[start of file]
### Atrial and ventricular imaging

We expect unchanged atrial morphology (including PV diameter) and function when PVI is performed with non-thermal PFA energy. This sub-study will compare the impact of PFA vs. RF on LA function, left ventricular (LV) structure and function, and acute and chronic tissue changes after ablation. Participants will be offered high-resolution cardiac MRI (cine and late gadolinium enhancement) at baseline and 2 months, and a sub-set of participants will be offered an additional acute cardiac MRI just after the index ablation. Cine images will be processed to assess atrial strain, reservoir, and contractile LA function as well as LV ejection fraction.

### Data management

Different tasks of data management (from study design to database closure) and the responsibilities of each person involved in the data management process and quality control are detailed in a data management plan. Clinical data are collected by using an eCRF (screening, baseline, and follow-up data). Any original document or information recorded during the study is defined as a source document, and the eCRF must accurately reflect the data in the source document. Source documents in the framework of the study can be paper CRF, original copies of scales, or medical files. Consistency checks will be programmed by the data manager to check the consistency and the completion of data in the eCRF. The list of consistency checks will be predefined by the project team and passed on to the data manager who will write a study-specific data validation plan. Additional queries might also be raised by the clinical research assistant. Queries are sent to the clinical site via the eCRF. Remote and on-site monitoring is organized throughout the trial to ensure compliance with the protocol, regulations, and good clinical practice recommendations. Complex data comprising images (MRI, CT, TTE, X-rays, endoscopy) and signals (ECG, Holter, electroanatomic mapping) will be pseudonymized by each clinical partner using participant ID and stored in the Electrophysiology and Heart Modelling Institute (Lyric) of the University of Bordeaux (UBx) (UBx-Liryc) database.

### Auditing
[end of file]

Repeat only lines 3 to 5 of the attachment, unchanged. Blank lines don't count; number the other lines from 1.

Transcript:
### Data management

Different tasks of data management (from study design to database closure) and the responsibilities of each person involved in the data management process and quality control are detailed in a data management plan. Clinical data are collected by using an eCRF (screening, baseline, and follow-up data). Any original document or information recorded during the study is defined as a source document, and the eCRF must accurately reflect the data in the source document. Source documents in the framework of the study can be paper CRF, original copies of scales, or medical files. Consistency checks will be programmed by the data manager to check the consistency and the completion of data in the eCRF. The list of consistency checks will be predefined by the project team and passed on to the data manager who will write a study-specific data validation plan. Additional queries might also be raised by the clinical research assistant. Queries are sent to the clinical site via the eCRF. Remote and on-site monitoring is organized throughout the trial to ensure compliance with the protocol, regulations, and good clinical practice recommendations. Complex data comprising images (MRI, CT, TTE, X-rays, endoscopy) and signals (ECG, Holter, electroanatomic mapping) will be pseudonymized by each clinical partner using participant ID and stored in the Electrophysiology and Heart Modelling Institute (Lyric) of the University of Bordeaux (UBx) (UBx-Liryc) database.

### Auditing